Despite worries about climate change, an overwhelming number of Long Islanders don’t believe the possibility of another destructive hurricane makes Nassau and Suffolk counties a less desirable place to live, according to a Newsday/Siena College poll taken for the five-year anniversary of the storm.
By a nearly 2-to-1 ratio, most Long Islanders believe “human activity” is to blame for rising global temperatures and nearly three-quarters think the Island will experience another storm like Sandy in the near future, the poll found.
The poll surveyed 1,007 registered voters. It was taken Oct. 17-22 and had a margin of error of plus or minus 3.6 percentage points.
If and when another Sandy-like storm hits, three-fourths of respondents supported using government resources to help rebuild homes and businesses on the coast. Further, they don’t believe the government has done enough to protect against future hurricanes.
Still, the survey found the threat of storms wasn’t triggering residents to leave: 75 percent said it had “no effect” on their view of Long Island’s desirability as a place to live. Only 22 percent said the threat makes the Island a less attractive place to reside.
They are more likely to feel like Louis Alleyne of Freeport.
“Where you gonna go? California? They have terrible earthquakes. Florida? They have even worse hurricanes,” said Alleyne, 73, who said he had no plans to move from his house even though Sandy swamped it with 4 feet of water five years ago.
“No, I wouldn’t move out,” Alleyne said. “I’ve been here 37 years.”
“This seemed to speak to that overall Long Island pride,” said Donald P. Levy, director of the Siena Research Institute. He noted there was no “meaningful difference” among Nassau or Suffolk residents when asked that question, even though Nassau suffered more Sandy damage: 74 percent of Nassau respondents said the likelihood of future storms had no impact on their view, compared to 76 percent of Suffolk residents.
The poll sought Long Islanders’ views on a variety of hurricane-related issues five years after the superstorm, as it was called, pummeled the East Coast and killed 48 New Yorkers. It damaged 95,000 homes, businesses and government buildings on Long Island alone, knocked out power to much of Long Island, crippled transportation, and altered the dunes and channel at Fire Island.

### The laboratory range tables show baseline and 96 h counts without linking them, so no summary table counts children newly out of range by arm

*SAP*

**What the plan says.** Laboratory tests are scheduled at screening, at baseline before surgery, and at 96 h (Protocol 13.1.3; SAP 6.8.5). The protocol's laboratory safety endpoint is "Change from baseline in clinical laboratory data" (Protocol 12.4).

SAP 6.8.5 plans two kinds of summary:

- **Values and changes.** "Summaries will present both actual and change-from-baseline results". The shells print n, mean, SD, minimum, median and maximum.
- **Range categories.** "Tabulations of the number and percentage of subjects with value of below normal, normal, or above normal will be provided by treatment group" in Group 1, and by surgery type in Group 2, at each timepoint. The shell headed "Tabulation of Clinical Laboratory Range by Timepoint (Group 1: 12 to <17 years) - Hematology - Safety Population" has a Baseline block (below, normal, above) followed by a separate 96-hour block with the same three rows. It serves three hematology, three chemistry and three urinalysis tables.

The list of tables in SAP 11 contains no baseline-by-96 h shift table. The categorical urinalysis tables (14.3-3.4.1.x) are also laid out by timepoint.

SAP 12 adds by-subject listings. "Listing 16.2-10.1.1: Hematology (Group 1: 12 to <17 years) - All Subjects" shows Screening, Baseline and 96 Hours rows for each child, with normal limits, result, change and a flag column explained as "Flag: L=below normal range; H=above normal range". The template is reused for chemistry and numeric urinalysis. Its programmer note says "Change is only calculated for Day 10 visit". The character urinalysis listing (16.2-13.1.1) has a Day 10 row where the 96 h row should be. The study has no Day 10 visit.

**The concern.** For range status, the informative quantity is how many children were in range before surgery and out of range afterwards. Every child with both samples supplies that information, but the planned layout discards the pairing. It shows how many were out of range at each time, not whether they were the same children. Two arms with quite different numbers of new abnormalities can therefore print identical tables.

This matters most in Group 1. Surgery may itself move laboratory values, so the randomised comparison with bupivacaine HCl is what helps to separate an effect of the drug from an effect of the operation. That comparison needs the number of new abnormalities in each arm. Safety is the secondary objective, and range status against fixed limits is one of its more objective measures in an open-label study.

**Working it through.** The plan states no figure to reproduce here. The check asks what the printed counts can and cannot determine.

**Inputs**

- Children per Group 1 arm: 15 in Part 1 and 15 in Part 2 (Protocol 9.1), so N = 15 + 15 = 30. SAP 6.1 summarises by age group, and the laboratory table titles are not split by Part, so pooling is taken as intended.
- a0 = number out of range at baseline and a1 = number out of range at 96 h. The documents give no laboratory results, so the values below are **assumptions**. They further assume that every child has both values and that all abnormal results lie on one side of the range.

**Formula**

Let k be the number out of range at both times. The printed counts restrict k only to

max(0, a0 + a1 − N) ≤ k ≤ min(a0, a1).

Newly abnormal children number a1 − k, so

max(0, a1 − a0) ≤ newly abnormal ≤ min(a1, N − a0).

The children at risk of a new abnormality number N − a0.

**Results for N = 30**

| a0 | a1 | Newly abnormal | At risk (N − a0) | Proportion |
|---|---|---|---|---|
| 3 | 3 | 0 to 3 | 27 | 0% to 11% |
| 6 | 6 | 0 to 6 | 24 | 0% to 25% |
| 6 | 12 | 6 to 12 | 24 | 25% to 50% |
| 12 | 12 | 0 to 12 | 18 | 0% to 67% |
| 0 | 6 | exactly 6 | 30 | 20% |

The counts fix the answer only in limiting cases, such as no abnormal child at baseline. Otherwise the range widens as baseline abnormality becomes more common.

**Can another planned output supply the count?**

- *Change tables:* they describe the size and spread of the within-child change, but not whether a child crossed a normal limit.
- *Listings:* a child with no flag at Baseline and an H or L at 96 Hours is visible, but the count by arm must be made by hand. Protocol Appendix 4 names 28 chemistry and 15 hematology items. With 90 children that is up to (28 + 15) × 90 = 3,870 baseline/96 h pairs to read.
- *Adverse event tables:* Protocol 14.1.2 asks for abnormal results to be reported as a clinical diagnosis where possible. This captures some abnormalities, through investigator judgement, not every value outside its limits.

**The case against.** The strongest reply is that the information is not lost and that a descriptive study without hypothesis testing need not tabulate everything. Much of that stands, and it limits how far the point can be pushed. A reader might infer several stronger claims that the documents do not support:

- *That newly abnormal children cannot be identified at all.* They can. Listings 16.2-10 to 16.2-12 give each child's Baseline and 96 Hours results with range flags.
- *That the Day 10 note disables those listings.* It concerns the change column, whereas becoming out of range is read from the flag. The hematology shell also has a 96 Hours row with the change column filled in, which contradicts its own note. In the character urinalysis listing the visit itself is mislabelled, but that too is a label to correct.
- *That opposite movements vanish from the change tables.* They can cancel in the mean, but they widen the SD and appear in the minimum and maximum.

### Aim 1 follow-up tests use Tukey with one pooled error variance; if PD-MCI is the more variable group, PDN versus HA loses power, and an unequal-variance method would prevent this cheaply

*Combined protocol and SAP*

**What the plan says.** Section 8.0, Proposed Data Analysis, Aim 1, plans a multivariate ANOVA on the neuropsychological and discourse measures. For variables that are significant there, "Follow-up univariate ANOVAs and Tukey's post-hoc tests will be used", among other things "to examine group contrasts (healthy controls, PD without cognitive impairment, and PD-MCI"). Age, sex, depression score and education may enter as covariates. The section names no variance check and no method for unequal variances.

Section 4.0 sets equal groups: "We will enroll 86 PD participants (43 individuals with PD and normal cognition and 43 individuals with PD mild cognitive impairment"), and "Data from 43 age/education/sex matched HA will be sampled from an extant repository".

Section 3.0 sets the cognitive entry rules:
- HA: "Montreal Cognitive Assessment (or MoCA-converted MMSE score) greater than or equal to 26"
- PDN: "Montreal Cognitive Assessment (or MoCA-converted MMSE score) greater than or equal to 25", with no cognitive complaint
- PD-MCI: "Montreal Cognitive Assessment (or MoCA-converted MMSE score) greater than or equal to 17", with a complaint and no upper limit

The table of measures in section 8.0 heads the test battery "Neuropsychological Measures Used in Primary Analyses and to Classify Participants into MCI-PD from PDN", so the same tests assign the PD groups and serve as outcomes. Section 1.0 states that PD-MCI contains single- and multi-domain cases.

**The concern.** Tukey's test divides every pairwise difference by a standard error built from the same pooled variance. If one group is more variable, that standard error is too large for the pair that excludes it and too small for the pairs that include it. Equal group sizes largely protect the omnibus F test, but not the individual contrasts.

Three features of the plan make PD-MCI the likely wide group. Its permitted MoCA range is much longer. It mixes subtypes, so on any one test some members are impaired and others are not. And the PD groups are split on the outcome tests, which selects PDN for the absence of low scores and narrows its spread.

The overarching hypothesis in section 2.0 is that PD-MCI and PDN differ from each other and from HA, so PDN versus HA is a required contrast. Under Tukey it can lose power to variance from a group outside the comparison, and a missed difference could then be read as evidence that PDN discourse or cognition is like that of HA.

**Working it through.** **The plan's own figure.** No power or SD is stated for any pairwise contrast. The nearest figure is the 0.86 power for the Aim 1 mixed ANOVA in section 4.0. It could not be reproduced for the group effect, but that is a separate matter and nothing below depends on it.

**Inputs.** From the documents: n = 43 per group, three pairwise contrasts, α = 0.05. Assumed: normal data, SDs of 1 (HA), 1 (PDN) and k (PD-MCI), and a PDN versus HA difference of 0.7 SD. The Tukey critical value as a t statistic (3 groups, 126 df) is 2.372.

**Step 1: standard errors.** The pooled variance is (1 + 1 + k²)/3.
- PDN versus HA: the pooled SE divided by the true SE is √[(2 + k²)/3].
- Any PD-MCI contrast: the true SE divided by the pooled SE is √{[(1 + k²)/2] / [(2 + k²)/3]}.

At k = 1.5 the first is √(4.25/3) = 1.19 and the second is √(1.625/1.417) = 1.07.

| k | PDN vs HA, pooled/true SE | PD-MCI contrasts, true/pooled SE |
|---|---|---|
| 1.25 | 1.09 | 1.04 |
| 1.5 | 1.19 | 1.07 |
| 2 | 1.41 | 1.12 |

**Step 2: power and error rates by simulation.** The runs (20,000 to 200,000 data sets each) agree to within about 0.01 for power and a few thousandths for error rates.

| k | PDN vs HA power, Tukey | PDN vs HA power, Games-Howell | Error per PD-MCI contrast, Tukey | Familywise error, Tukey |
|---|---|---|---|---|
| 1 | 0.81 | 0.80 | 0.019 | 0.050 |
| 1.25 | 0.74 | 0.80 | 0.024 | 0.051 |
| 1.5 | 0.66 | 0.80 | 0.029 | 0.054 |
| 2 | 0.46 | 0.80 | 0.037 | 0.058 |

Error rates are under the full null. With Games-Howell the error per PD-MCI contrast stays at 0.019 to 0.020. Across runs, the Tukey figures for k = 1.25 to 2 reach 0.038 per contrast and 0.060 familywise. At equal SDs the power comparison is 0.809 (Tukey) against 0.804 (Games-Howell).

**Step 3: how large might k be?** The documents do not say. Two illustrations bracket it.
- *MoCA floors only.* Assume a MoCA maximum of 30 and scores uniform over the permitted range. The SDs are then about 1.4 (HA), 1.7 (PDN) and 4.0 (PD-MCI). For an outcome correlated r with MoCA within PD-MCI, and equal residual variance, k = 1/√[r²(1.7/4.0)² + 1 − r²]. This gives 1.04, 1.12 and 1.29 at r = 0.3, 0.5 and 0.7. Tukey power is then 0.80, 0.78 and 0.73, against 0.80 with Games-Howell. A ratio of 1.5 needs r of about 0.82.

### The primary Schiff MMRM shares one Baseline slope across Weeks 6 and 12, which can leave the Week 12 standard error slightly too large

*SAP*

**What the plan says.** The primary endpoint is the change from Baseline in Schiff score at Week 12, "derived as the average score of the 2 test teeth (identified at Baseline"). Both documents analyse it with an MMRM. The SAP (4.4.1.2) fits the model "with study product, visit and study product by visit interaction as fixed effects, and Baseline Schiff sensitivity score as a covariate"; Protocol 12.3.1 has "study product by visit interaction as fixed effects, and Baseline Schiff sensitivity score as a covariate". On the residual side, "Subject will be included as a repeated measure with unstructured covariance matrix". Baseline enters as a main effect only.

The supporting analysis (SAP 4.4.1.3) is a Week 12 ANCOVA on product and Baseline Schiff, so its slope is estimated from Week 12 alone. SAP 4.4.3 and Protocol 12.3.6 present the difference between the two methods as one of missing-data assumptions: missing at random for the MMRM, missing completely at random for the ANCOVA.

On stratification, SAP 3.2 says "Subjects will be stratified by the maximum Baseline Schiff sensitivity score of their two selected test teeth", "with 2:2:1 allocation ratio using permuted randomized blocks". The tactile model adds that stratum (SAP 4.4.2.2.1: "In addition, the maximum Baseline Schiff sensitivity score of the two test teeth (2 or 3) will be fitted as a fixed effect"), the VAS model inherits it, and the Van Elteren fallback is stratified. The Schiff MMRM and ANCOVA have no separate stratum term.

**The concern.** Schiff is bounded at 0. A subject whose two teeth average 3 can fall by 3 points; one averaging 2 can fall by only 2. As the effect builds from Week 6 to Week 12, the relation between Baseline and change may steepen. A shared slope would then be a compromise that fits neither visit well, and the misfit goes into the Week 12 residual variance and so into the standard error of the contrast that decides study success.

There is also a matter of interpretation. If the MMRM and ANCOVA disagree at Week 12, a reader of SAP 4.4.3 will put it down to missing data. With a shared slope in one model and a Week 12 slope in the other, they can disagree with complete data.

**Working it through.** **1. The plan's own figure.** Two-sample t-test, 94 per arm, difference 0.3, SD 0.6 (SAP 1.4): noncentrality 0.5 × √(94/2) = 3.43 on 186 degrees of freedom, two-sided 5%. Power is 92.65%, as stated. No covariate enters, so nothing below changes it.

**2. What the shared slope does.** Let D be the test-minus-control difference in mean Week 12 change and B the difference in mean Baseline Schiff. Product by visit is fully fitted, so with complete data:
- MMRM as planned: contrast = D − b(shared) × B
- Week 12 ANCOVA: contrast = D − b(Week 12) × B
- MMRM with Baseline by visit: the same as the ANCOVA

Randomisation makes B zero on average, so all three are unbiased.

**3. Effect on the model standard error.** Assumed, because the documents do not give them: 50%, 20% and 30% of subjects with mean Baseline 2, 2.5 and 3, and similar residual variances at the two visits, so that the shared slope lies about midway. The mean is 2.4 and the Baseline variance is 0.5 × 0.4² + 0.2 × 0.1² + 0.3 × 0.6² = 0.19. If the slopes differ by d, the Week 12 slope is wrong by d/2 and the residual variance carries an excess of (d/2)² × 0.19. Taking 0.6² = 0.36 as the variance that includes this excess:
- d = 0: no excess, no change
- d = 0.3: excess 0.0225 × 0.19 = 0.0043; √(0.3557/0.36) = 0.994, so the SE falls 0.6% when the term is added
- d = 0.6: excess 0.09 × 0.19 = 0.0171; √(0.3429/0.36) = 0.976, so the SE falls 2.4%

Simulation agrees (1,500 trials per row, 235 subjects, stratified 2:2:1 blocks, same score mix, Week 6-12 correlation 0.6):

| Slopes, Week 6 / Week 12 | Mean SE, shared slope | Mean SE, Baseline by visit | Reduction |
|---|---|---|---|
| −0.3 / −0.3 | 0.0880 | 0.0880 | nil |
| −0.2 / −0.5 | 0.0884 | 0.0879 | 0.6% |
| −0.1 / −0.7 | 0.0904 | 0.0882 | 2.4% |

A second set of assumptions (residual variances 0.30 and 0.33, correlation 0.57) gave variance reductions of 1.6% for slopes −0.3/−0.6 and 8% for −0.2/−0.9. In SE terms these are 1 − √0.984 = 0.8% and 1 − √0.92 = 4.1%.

Since then, more than 7,000 Long Island homes have been rebuilt and more than 1,300 elevated to avoid future storm surges. Thousands more still have not been fully repaired or addressed.
“You know how I view Long Island? Like the California of the Northeast,” said Thomas D’Angelo, 57, of East Northport. “California has fires. It has earthquakes. But people still live there because it’s beautiful. I like Long Island, the people like Long Island. It’s that stubborn streak that people tap into. We’re playing the odds.”
There was a slight difference depending on political view: 81 percent of voters who consider themselves conservative said future storms didn’t affect their view of the Island’s desirability compared to 65 percent who called themselves liberal.
Among the other Sandy-related findings, 50 percent of those surveyed said they had a household evacuation plan now — up from 30 percent before Sandy — while 48 percent don’t. Asked whether the government has “done enough” to enhance Long Island’s ability to withstand such storms in the future, 60 percent said no, while 25 percent said yes.
“Truthfully, I don’t know what you can to do plan against the storm. You can’t stop water and you’ve got water all around,” said Susan Byrnes, 55, of Lindenhurst. She said perhaps drainage could be improved, but added “I don’t know how you can prevent [storm surge] from breaching the Island.”
“Absolutely not,” D’Angelo said when asked if government had done enough. “They are just so slow at doing things. The [U.S.] Army Corps of Engineers, they’re so slow and they don’t do enough.”
Overall, 74 percent of Long Islanders said they supported the use of government resources to help rebuild homes and businesses in coastal flooding areas. But among the 23 percent who opposed that, some expressed very strong opposition.
“I think they should either pay for insurance and have their insurance cover it” or not be allowed to rebuild so close to shore, said Holly Williams, 53, of Port Jefferson Station. “I don’t think my tax dollars should . . . have to pay for a new house for them.”
By a nearly 2-to-1 ratio (60 percent to 32 percent), Long Islanders said they believed human activity is to blame for global warming. That is roughly in line nationally, if slightly lower. A national Gallup Poll earlier this year found 68 percent of Americans blame human activity. On Long Island, like elsewhere, far more voters in the 18-to-34 age bracket agree with that assessment (73 percent) than those 55 and older (56 percent).
“Pollution is ruining the ozone layer, all the scientists say,” said Siku Hamin, 26, an Elmont resident who was among those who said human activity is causing global warming and Long Island is likely to get hit with another severe storm in the near future. “You’re seeing all the other storms happening around the world and what’s going on with nature.”
Some expressed doubt.
“I believe it’s more based on normal weather activity,” Williams said. “The reason I feel that way is I worked for an environmental consulting firm for 13 years and I have a lot friends and co-workers” who believe the current changes are part of natural fluctuations.”
“I know there are skeptics,” Alleyne countered. “But there probably are skeptics that the world is round.”